EEOC: Not letting transgender employees use the restroom of their gender identity is sex discrimination


Around this time last year, I blogged here about Guide to Restroom Access for Transgender Workers. According to OSHA, “all employees should be permitted to use the facilities that correspond to their gender identity.” And, it’s up to the employee to determine for him- or herself “the most appropriate and safest option.”

It should come as no shock that the federal administrative agency tasked with enforcing anti-discrimination law has released a fact sheet, which reaches the same conclusions.

Reaffirming its 2015 holding in Lusardi v. Dep’t of the U.S. Army, and with a tip of the hat to a recent Fourth Circuit Title IX decision, the EEOC wants all employers — public and private sector alike — to know this about transgender employees and restroom access:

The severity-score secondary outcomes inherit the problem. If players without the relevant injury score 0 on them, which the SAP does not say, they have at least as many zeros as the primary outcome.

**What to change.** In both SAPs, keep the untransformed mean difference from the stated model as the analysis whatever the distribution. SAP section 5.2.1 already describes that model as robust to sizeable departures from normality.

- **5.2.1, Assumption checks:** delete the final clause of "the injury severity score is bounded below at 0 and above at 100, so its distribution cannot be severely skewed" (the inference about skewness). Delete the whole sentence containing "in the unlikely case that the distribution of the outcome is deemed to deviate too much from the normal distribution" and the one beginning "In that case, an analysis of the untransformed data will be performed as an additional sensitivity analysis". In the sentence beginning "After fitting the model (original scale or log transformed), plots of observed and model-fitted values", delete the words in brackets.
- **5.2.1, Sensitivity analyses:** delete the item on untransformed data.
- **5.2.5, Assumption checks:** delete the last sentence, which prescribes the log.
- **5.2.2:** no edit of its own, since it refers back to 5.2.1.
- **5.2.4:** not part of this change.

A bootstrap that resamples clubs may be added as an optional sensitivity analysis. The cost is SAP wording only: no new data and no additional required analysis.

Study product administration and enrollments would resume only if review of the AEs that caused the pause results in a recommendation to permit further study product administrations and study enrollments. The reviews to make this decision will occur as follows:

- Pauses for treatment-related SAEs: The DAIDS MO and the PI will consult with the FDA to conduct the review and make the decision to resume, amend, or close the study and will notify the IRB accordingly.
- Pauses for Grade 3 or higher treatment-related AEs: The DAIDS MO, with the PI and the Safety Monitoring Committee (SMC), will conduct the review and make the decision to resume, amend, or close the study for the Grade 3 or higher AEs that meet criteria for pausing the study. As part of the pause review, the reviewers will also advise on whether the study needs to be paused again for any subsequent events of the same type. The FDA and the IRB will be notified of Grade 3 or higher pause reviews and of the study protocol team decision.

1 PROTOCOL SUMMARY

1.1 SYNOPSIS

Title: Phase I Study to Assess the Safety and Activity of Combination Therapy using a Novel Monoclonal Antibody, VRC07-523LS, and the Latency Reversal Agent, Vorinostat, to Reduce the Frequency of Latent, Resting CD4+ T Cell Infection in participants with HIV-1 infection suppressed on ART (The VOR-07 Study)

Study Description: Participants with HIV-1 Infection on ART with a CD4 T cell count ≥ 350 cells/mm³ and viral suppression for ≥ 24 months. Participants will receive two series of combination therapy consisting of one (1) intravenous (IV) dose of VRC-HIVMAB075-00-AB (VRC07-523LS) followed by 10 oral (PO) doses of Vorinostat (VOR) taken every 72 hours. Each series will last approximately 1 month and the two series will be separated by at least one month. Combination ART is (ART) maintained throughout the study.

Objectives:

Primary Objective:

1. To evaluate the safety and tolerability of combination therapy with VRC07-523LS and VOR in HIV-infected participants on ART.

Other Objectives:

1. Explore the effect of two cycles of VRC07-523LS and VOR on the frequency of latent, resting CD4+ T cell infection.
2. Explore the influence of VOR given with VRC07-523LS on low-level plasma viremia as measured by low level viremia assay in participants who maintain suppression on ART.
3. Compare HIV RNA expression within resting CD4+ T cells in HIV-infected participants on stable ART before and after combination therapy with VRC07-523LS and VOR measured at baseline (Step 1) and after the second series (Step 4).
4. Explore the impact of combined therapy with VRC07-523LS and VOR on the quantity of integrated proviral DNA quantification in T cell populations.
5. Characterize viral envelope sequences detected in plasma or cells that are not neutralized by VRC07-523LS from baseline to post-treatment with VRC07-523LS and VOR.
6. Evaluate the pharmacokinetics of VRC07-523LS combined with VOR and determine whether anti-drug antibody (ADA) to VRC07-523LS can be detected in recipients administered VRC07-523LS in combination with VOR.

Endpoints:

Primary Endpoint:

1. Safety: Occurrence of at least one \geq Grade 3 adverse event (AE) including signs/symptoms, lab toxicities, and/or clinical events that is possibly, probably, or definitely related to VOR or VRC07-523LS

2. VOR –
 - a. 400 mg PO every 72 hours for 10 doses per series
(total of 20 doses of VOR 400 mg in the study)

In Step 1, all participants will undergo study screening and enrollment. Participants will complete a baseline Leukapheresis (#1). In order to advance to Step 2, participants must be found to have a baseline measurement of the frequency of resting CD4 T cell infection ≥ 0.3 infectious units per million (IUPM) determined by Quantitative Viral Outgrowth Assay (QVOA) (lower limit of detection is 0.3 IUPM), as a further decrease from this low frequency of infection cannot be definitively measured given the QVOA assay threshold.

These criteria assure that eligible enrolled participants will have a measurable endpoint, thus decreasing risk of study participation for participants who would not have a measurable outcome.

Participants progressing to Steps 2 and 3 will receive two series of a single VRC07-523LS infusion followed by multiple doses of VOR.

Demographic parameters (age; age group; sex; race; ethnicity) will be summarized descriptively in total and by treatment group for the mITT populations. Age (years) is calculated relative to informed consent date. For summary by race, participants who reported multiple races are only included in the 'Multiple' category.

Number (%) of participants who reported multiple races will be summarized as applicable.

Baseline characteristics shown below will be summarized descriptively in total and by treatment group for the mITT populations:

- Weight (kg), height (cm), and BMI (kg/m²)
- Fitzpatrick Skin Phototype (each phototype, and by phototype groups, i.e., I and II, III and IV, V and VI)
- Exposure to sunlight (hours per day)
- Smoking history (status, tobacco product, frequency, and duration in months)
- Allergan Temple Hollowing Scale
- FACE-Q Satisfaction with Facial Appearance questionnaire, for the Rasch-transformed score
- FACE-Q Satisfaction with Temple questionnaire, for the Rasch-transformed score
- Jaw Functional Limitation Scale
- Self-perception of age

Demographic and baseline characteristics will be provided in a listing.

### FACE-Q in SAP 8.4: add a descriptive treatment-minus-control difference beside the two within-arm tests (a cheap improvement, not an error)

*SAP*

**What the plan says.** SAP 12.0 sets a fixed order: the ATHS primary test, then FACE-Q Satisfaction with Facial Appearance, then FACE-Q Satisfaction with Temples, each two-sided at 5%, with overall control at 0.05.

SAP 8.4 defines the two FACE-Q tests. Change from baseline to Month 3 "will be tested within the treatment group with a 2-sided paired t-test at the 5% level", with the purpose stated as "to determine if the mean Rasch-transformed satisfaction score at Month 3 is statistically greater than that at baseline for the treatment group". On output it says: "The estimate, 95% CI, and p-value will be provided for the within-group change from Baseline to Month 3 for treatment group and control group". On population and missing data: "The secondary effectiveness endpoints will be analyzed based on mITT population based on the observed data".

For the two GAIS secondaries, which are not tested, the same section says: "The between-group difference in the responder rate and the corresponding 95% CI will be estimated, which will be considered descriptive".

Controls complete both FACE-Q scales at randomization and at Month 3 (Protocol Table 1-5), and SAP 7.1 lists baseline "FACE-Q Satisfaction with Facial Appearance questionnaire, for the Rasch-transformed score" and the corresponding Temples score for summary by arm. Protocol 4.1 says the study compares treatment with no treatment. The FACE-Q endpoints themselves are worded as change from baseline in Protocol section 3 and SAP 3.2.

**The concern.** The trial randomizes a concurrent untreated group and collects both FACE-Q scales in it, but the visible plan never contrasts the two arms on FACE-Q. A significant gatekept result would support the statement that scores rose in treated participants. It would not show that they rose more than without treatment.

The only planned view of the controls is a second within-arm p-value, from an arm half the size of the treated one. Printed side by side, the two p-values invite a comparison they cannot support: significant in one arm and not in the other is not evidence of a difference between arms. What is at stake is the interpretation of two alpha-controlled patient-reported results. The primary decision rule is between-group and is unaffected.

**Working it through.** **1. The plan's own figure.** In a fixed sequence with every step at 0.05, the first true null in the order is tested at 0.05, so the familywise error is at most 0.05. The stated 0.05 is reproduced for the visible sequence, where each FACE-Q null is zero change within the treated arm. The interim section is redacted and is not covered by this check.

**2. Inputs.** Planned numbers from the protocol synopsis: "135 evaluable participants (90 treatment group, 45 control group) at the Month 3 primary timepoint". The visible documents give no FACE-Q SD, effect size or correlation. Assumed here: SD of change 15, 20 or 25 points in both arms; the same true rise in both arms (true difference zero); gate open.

• Denying an employee equal access to a common restroom corresponding to the employee’s gender identity is sex discrimination;
  • An employer cannot condition this right on the employee undergoing or providing proof of surgery or any other medical procedure; and,
  • An employer cannot avoid the requirement to provide equal access to a common restroom by restricting a transgender employee to a single-user restroom instead (though the employer can make a single-user restroom available to all employees who might choose to use it).

Plus, if you live in a state that has a law which conflicts with any of these three bullets, the EEOC takes the position that federal law (namely, Title VII of the Civil Right Act of 1964) trumps.

But, many states and localities already have laws which mirror the EEOC’s position. Plus, more federal courts are adopting the EEOC’s position that discrimination based on sexual orientation and gender identity is sex discrimination.

So, if your business gives the EEOC’s position the back of the hand, you may end up being the one feeling the smackdown.


  • Big Tom

    Would that not be the case for any employee using any bathroom of their choice? If I have a non-transgender female employee who prefers using the men’s room, and I insist that she use the women’s room, that’s discrimination based on sex. What is the difference?

    • Thanks for comment, Big Tom. What you pose is, IMHO, a non-issue. A non-transgender female employee (i.e., she continues to identify as female) isn’t going to use the men’s room.